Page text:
• Different metaphor = law enforcement investigation (testers as detectives)
  • Learned why pair programming can be an advantage (John made an observation that ours is the only profession where it is considered abnormal on two people working together to solve a problem, Cem suggested lawyers as another and doctors for anything which does not require litigtaional support, then asked to what extent the practice of consulting others in medicine is the result of being sued for malpractice)
  • There are many types of testing some of us didn’t know about — both crazy and interesting
  • Good exploratory testing does not mean “monkey sitting at keyboard”. Instead there’s a discipline and structure to it.
  • Exploratory testing articles: James’ “Exploratory Testing Explained” and “Exploring Exploratory Testing” (which Cem and I wrote for this year’s STAR East conference)
  • More rigor to than some of us realized. (Comment was made in reference to James’ Satisfice Heuristic Test Strategy Model
  • Recommendation of How to Solve It by George Polya and other works by him as well.
  • Really interesting we didn’t use FIT, and we need to explore why. It was speculated that had Rob Mee been here, we might have focused more on FIT.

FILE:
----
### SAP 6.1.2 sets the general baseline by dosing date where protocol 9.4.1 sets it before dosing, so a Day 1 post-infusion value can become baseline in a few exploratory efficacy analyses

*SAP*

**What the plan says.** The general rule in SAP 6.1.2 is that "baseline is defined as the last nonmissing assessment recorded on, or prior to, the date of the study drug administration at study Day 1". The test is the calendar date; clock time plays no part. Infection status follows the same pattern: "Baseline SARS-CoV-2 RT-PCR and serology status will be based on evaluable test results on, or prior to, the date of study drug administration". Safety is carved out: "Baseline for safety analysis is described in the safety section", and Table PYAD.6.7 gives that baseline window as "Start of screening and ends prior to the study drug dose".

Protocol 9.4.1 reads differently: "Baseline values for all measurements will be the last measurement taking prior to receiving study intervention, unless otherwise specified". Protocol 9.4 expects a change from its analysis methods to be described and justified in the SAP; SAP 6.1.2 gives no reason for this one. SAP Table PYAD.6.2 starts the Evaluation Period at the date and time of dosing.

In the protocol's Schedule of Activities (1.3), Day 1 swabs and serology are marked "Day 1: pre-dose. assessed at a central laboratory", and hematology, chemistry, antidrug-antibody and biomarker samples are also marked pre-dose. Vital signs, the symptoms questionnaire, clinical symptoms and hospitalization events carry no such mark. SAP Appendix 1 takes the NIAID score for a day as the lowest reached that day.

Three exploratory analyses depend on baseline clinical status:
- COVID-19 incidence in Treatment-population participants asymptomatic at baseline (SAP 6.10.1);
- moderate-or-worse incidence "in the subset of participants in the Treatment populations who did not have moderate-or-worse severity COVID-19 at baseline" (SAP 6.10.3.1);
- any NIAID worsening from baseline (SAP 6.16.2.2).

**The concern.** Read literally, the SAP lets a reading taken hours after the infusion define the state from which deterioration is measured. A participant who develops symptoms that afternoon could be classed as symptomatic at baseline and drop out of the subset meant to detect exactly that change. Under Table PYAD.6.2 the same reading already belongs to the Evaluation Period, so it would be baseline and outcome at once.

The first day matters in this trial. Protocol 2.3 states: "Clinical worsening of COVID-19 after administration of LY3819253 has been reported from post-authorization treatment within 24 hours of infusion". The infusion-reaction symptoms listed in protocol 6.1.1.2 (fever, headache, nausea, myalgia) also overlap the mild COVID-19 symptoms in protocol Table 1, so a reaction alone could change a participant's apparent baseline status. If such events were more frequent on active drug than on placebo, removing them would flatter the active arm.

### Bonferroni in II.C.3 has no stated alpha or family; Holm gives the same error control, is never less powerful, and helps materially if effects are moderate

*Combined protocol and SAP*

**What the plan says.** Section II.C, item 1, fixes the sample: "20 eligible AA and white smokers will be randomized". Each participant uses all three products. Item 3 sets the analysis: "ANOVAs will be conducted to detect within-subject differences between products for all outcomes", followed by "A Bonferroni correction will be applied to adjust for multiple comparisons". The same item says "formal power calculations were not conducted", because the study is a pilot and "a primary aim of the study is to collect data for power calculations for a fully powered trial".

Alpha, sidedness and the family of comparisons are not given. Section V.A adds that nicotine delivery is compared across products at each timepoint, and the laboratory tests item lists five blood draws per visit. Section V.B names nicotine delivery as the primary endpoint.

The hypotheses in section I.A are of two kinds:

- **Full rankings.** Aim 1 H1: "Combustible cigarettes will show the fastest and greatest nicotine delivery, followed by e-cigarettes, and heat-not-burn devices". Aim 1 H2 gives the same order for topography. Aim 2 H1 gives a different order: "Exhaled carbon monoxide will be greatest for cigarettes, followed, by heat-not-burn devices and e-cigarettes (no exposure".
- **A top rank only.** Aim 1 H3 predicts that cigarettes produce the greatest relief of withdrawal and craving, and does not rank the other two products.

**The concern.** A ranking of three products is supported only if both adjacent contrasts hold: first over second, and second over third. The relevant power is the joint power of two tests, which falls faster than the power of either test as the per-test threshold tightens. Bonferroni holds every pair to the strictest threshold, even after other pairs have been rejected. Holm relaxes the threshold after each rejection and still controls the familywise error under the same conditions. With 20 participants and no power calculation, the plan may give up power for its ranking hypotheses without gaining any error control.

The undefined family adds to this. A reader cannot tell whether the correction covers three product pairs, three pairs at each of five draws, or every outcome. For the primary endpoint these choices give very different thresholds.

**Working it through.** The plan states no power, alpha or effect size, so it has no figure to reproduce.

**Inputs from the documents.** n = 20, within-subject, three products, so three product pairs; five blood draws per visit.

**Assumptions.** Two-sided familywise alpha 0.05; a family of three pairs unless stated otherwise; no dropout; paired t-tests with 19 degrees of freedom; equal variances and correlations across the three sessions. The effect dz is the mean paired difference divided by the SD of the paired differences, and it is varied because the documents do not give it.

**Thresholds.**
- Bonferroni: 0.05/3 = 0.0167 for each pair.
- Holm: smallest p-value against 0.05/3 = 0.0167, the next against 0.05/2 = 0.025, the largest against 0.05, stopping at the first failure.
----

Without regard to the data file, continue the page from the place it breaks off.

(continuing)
• Testing is messier than XP admits
  • Acceptance tests may be written like unit tests
  • FIT Might still happen
  • Regret that we didn’t use FIT
  • Eagerness to code deferred acceptance tests
  • UML finally makes sense when animated
  • Excited by “Iron Man CRC” (aka “Naked CRC”) (don’t write anything down, but use blank cards to move things around) [Editor’s note: I missed this. I’m going to try to get a private showing, but until then, I don’t know anything more about this :)]
  • Happily surprised pairing was as comfortable as it was
  • “Tipping Point” — (This is mine, so i get to explain it here. We couldn’t get it to a succinct bullet point that I liked. What I was trying to express was that while I’ve been aware and fairly comfortable with agile development practices, they hadn’t crystalized into my style. I could look at a project and see how agile techniques would work, I could follow the reasoning for the benefits, but I had to consciously decide that I was going to use agile development principles on any given project. After this week, it feels much more like a natural thing for me, and I think I’ll be building agile practices into my personal all-the-time approach to developing.)